Figure 2. Imprinted genes are frequently co-expressed. The COXPRESdb meta-analysis of micro-array data was searched for co-expression among murine IGs. The resulting co-expression links are represented using Cytoscape. Node size is proportional to node degree. Edge width represents the mutual rank between 2 given nodes.

To demonstrate that the observed imprinted gene co-expression is significant, we compared the topology of this network to the ones obtained with sets of genes known to be functionnally related, i.e. genes that belongs to the same ‘Biological Process’ as defined by Gene Ontology, or to sets of randomly selected genes (Figure 3)

Figure 3. The average degree and average mutual rank were computed for the network of 85 imprinted genes displayed in Figure 2 (red circle). Random networks (blue lines) were generated by randomly drawing 10,000 sets of 85 GeneIDs with data in COXPRESdb, and retrieving co-expression links as for the 85 murine imprinted genes. A similar work was performed with 50 sets of 85 genes comprised in GO Biological Processes (green triangles) and with data in COXPRESdb

We also showed that imprinted genes are coordinately regulated at the transition from proliferation to quiescence and differentiation during fibroblast cell cycle withdrawal, adipogenesis in vitro (Figure 4), and muscle regeneration in vivo.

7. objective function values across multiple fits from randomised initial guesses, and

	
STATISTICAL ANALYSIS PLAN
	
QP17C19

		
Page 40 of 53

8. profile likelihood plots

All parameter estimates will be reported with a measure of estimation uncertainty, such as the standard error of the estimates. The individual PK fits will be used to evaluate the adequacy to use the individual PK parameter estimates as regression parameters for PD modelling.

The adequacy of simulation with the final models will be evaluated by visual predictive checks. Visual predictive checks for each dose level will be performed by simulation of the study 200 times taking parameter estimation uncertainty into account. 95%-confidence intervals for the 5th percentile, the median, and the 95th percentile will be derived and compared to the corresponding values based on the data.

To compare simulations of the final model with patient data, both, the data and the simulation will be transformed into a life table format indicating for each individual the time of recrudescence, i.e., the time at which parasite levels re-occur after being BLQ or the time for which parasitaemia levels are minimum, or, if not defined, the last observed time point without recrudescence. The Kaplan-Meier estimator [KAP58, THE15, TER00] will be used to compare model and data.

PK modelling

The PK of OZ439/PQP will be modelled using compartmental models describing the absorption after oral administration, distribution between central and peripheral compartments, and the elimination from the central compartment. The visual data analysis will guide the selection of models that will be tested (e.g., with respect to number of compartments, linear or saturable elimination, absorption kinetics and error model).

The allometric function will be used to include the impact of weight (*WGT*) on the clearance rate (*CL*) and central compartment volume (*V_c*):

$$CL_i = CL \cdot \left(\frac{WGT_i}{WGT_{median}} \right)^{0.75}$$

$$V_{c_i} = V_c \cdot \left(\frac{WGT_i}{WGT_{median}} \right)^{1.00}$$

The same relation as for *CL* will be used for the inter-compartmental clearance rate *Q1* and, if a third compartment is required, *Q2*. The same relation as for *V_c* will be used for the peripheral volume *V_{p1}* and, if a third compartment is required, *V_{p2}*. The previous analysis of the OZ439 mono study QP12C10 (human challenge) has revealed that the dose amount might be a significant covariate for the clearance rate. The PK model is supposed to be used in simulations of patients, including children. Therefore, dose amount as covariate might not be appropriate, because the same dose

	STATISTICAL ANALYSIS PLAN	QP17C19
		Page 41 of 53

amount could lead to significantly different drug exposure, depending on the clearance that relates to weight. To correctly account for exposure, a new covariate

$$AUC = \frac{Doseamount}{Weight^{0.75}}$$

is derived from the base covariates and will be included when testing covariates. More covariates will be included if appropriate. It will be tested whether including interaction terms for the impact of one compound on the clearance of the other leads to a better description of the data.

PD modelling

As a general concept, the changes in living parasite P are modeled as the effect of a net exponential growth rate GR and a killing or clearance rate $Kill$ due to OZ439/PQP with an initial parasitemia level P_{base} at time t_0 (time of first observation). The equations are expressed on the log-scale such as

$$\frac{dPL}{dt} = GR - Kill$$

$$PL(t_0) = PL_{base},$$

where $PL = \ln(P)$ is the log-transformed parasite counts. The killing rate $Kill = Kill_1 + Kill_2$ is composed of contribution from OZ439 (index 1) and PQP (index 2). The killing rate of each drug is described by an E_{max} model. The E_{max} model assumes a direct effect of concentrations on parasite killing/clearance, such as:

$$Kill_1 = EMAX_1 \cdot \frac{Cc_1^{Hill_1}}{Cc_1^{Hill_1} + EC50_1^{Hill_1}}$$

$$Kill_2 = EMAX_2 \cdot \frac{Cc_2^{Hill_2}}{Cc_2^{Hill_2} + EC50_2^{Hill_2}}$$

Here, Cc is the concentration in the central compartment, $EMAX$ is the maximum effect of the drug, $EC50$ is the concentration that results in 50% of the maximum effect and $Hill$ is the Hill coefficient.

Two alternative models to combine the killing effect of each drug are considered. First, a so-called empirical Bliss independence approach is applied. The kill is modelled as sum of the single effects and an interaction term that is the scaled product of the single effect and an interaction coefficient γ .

Figure 4. Heat-map of imprinted gene expression levels during 3T3-L1 adipogenic differentiation. 3T3-L1 preadipocytes were grown exponentially (P, proliferation) until they reached confluence (Q, quiescence) following contact inhibition. Forty-eight hours later, they were induced to differentiate following addition of IDX (Insulin, Dexamethasone, IBMX), resumed proliferation during the clonal expansion phase (CE, clonal expansion), and eventually exited the cell cycle and differentiated (D, differentiation). Expression levels of the indicated imprinted genes were monitored by real-time PCR and expressed as the % of the maximal expression levels for that gene. Cebpd, Pparg, Lpl, Cebpa, Plin1, Adipoq, Slc2a4, and Lep are markers of early and late adipogenic differentiation.

Imprinted gene regulation is not linked to alteration of DNA methylation or to perturbation of mono-allelic, parent-of-origin-dependent expression. Overexpression and knockdown of imprinted gene expression alters the sensitivity of preadipocytes to contact inhibition and adipogenic differentiation (Figure 5).


Figure 5. Effect of imprinted gene down-regulation on adipogenic differentiation of 3T3-L1 preadipocytes. Representative Oil Red O (ORO, a lipid stain) staining of 3T3-L1 cells that were left untransfected (Ctrl.) or transfected with scramble siRNA (Scr.1) or with siRNAs targeting the indicated genes, plated in duplicate at confluence, incubated with IDX 3 days post-transfection, and fixed 12 days later.

In silico and in cellulo experiments showed that the imprinted gene network includes bi-allelically expressed, non-imprinted genes, which control the extracellular matrix composition, cell adhesion, cell junction, and extracellular matrix-activated and growth factor-activated signaling. These observations show that imprinted genes share a common biological process that may account for their seemingly diverse roles in embryonic development, obesity, diabetes, muscle physiology, and neoplasm. Future studies will further characterize the links between imprinted genes and extracellular matrix genes.